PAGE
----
Passing the religious right torch

PASSING THE RELIGIOUS RIGHT TORCH…. James Dobson is done. Jerry Falwell and D. James Kennedy have passed away. Billy Graham is ailing. Pat Robertson is nearly 80 and has been relegated to sideshow status.

The Republican Party isn’t the only far-right institution with a leadership vacuum.

“It’s a changing of the guard,” said Brian McLaren, 52, cited in 2005 by Time magazine as one of the 25 most influential evangelicals in America.

“There is a possibility the religious right will collapse on itself. Or someone will articulate a new religious center. The evangelical community has been slowly diversifying, and there may not be a center anymore.”

The religious right’s obituary has been written before, and I’m not altogether sure the movement can be written off just yet. The organizations (remember the Christian Coalition?) have faltered, and the leaders are in need of successors, but as long as there are politically active, rank-and-file evangelicals who hate everyone who doesn’t act, believe, or worship they way they do, there’s a core movement that that will continue to exist.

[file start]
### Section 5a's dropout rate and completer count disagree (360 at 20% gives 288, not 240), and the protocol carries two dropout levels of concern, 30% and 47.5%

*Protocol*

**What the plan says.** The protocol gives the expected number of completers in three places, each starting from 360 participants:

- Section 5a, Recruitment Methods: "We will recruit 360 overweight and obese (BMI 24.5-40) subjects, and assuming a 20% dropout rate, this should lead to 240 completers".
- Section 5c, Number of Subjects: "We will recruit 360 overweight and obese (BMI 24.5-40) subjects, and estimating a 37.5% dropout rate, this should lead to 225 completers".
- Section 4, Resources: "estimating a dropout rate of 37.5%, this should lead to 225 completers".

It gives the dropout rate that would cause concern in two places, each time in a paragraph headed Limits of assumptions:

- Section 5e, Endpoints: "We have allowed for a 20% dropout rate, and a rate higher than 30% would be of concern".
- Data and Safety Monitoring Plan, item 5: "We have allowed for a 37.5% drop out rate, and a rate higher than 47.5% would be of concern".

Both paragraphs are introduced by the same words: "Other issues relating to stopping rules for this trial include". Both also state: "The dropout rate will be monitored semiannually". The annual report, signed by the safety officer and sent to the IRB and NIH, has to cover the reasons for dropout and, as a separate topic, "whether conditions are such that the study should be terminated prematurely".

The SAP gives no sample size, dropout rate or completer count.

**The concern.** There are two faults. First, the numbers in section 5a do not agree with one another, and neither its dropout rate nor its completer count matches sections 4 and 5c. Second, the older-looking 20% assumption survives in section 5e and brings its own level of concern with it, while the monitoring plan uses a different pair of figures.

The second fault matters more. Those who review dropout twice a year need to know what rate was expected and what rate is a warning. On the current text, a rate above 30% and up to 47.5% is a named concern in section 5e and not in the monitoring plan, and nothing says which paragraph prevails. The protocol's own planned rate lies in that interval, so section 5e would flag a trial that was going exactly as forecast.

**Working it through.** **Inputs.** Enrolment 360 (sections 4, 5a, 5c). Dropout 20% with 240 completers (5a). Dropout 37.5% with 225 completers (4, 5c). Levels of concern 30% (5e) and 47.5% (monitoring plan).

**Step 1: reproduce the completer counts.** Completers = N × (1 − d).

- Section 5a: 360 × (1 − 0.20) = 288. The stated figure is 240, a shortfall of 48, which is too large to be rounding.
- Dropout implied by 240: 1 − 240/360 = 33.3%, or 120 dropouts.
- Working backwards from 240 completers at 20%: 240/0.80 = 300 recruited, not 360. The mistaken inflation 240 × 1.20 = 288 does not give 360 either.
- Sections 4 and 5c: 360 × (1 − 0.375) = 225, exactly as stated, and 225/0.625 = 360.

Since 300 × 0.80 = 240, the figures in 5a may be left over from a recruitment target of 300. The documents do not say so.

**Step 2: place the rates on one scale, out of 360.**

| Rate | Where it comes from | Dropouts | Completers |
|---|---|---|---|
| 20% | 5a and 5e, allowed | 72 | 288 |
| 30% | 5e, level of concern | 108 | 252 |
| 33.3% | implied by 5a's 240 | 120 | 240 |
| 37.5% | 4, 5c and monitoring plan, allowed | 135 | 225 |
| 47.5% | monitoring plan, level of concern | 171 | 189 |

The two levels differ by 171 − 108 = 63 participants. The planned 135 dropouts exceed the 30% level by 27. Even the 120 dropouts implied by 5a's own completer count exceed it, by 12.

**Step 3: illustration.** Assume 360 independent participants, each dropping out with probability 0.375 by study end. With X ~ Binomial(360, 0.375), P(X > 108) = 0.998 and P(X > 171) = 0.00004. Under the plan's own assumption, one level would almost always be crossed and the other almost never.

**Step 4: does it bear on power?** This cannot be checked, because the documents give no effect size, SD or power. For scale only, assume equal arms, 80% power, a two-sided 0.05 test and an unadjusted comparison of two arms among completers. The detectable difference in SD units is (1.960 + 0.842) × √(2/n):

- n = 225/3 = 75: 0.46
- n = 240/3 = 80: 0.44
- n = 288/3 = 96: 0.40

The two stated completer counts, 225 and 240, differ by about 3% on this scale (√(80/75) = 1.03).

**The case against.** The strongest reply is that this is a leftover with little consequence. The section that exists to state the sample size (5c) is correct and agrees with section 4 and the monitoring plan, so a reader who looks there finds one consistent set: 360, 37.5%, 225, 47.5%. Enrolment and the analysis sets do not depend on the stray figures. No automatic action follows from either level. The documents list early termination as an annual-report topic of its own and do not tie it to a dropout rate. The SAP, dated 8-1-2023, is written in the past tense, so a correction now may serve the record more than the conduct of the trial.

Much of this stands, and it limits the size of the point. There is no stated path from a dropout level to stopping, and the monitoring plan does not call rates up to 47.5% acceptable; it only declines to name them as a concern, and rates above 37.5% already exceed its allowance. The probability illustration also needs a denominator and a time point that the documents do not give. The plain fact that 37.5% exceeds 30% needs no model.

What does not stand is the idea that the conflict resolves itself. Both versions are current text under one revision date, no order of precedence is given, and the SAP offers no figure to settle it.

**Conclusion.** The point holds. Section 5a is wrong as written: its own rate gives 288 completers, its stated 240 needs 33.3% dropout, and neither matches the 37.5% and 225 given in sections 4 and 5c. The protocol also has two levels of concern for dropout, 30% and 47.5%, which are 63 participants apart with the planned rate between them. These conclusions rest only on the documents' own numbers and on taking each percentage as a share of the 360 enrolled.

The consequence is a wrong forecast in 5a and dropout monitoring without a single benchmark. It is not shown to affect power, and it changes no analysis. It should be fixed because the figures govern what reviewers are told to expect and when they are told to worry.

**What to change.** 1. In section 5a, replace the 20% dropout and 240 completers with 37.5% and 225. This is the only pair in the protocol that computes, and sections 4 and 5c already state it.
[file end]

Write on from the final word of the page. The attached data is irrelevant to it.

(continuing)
That said, I also believe the movement’s long-term prospects are bleak. Younger evangelicals are generally less inclined to read from the religious right’s hymnal, and anti-gay animus is losing its salience. There’s a growing movement among evangelicals to reclaim the mantle and expand the definition of “moral issues” to include things like poverty and global warming.

If new leadership does emerge for what’s left of the religious right, it can’t just be a younger version of Dobson/Falwell/Robertson. The “changing of the guard” is going to also have to acknowledge the changing of the times.

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